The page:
Novoazovsk lies on the Azov Sea on the road that runs from Russia to the major Ukrainian port of Mariupol. That same road goes west to Crimea, the Black Sea peninsula annexed by Russia in March.
Ukraine said a small column of Russian tanks and armored vehicles crossed into Ukraine on Monday north of Novoazovsk, raising the possibility that pro-Russia separatists were aiming to take control of a strip of land that would link up Russia with Crimea.
“Russia is trying from its side to open a new front,” Lysenko told reporters.
“The new columns of Russian tanks and armor crossing into Ukraine indicates a Russian-directed counteroffensive may be underway,” U.S. Ambassador to Ukraine Geoffrey Pyatt said on his Twitter account.
Lysenko said there were enough forces and equipment in Mariupol to defend the city of more than 450,000. An AP reporter saw excavators digging deep trenches Tuesday on the eastern edge of the city.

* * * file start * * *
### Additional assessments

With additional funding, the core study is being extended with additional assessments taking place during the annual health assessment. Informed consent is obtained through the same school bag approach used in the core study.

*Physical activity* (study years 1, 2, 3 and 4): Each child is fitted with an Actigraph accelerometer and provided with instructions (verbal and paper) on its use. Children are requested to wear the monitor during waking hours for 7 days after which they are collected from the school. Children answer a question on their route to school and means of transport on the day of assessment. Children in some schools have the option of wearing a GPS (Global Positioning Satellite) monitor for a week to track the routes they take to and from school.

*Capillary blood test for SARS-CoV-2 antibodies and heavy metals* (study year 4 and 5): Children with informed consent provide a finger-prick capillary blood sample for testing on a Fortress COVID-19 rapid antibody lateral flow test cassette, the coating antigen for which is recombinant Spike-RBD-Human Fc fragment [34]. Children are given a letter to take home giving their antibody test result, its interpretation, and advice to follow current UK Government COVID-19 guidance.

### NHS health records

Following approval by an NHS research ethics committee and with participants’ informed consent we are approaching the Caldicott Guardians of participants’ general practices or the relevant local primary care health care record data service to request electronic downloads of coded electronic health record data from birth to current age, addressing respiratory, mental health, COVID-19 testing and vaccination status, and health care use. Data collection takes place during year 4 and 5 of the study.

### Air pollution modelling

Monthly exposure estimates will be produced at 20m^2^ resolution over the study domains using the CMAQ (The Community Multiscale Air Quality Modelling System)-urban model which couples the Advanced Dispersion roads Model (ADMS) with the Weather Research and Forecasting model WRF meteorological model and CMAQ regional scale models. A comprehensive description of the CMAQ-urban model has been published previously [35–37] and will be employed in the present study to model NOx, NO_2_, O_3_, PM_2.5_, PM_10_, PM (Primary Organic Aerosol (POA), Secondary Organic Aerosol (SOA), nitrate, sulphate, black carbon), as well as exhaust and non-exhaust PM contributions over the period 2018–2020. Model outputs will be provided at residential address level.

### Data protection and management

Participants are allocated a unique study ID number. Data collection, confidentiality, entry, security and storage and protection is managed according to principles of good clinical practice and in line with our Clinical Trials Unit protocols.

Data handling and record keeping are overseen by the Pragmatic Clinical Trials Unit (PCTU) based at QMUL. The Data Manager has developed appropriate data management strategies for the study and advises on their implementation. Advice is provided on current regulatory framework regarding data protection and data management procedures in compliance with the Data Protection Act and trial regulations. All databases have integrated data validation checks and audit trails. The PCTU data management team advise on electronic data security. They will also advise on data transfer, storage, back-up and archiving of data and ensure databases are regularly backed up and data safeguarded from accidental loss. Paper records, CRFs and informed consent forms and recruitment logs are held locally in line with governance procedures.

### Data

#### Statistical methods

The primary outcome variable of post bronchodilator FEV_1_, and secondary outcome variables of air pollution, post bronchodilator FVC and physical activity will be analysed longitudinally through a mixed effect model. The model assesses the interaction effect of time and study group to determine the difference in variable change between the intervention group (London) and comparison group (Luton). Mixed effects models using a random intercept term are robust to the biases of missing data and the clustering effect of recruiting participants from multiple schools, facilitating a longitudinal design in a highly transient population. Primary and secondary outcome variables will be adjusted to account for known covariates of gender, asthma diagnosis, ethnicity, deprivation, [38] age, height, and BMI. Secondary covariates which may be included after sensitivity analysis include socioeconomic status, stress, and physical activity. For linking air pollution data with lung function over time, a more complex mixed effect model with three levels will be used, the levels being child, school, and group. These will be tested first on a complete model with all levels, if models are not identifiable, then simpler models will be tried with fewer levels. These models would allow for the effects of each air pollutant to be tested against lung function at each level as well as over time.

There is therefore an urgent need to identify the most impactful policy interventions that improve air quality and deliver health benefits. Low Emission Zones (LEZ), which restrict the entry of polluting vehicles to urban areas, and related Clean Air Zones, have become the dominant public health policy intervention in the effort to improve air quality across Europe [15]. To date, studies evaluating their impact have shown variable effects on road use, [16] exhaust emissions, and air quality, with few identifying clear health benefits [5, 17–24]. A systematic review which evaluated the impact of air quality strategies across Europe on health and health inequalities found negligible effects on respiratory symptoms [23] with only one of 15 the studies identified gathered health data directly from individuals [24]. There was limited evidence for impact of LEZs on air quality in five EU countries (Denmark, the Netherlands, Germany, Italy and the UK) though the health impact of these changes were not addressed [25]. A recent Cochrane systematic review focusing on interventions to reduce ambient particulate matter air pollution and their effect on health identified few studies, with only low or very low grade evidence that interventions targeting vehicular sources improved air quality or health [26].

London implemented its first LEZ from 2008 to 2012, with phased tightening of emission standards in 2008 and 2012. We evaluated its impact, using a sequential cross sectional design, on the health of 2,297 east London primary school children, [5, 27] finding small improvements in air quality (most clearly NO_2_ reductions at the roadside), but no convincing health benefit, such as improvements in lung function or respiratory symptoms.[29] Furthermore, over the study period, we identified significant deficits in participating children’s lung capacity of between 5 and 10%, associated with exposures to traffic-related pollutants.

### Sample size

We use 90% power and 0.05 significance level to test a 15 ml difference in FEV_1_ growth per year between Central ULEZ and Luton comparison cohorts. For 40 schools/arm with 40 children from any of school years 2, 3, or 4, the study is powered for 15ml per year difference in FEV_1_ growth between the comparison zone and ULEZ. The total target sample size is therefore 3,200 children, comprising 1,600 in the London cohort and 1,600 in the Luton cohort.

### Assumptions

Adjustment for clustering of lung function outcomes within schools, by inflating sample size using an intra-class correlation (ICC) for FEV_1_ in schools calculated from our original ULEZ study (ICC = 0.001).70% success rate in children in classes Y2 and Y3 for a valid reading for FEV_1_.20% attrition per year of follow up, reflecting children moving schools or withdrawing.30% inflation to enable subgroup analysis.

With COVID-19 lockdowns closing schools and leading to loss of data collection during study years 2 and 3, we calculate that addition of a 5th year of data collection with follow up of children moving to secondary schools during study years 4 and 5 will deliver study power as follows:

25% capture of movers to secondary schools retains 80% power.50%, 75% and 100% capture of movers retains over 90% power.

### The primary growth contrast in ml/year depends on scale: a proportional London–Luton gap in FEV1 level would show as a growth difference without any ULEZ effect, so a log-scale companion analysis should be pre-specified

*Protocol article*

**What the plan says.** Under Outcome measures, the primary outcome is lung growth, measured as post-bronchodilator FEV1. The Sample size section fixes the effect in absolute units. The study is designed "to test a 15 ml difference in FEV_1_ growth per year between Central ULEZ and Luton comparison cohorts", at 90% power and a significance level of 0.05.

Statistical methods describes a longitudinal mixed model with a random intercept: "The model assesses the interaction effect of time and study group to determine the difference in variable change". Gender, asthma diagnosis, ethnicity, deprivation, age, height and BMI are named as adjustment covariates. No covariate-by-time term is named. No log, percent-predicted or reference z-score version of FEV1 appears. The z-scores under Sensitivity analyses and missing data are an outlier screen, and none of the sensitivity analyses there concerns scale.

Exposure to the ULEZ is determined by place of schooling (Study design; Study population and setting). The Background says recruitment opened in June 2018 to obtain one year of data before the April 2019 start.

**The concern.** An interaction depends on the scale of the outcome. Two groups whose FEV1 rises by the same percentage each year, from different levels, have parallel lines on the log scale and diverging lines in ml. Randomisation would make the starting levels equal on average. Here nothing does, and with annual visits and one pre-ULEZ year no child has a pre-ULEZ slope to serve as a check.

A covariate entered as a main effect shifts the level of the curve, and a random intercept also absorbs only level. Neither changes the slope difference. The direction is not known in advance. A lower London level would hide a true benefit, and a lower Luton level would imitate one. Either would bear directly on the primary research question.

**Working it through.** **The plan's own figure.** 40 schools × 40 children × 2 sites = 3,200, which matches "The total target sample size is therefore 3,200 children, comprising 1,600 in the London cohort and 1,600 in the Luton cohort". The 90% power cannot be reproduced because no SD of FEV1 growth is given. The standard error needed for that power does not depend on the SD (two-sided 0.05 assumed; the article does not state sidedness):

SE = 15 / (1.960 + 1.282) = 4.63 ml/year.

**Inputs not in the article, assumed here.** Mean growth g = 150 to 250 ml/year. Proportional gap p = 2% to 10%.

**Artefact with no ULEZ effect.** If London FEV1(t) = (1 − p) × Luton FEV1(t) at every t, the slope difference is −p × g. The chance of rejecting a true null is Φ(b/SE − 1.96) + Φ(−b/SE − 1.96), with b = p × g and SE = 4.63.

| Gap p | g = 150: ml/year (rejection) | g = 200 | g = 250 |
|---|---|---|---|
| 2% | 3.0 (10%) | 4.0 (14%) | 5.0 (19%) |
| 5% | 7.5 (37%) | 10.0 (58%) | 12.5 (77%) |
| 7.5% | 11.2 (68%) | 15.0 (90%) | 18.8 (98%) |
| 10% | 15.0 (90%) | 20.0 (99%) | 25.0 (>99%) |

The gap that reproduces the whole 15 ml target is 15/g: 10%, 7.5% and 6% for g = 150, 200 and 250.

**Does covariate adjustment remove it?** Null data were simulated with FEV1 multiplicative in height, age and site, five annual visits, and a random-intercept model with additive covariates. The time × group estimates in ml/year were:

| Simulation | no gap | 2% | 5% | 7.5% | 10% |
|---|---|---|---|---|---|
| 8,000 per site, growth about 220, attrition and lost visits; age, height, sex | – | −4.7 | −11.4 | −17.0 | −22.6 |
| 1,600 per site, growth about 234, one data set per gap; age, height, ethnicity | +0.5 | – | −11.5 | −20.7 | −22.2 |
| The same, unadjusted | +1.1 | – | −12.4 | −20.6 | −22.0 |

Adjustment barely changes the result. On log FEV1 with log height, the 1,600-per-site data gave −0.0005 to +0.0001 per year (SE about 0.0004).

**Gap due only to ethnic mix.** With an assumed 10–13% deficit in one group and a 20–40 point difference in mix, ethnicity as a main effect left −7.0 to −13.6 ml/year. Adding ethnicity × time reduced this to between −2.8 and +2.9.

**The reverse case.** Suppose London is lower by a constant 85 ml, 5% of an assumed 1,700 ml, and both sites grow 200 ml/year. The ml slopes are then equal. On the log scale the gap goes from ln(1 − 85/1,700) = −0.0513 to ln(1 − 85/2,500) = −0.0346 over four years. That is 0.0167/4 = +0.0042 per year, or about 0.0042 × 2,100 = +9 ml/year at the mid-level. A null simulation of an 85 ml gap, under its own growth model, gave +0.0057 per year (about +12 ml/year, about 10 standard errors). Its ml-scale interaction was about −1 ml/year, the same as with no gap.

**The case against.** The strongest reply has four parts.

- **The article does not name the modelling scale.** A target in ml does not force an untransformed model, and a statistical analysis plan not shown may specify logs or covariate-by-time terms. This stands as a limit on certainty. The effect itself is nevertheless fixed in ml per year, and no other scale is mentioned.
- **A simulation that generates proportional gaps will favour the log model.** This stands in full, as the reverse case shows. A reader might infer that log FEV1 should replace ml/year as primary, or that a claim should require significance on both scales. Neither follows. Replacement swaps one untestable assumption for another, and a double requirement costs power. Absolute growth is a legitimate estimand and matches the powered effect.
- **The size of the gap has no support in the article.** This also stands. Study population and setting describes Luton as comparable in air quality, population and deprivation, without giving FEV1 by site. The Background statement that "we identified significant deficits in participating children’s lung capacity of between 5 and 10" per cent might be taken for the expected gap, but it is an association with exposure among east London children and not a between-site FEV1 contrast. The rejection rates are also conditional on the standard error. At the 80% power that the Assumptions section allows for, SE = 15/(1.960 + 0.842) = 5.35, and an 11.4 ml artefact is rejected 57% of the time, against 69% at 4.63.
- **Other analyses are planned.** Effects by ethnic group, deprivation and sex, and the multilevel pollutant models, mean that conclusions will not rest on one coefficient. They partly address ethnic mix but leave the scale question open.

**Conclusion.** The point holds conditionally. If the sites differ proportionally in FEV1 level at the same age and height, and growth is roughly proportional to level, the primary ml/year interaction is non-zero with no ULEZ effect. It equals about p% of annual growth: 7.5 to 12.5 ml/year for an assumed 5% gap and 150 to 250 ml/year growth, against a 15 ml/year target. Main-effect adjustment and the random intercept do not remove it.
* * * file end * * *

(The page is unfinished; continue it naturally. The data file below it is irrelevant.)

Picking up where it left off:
Ukraine's posting about the captured soldiers included videos of five of the men.
One of the captured soldiers, who identified himself as Sergei Smirnov, said they were not told anything about their mission.
“We were just traveling through fields and then we stopped in the middle of the field and the BMP2 (armored vehicle) broke down,” he said.
Asked if he knew they were on Ukrainian territory, he said: “When we got into the village we saw a tank with Ukrainian flag. Then we understood.” He said they then came under fire.
Russian news agencies quoted an unnamed official in the Russian Defense Ministry as saying the soldiers were patrolling the border and probably crossed the border inadvertently.
Russia reportedly has tens of thousands of troops positioned in areas near the Ukrainian border, leading to persistent concerns that Moscow could be preparing an invasion.
The fighting in eastern Ukraine began in mid-April, a month after Russia annexed Crimea. It has killed over 2,000 people and forced over 340,000 to flee, according to the U.N.
Leonard reported from Novoazovsk, Ukraine. Jim Heintz in Kiev, Ukraine, and Lynn Berry in Moscow contributed to this report.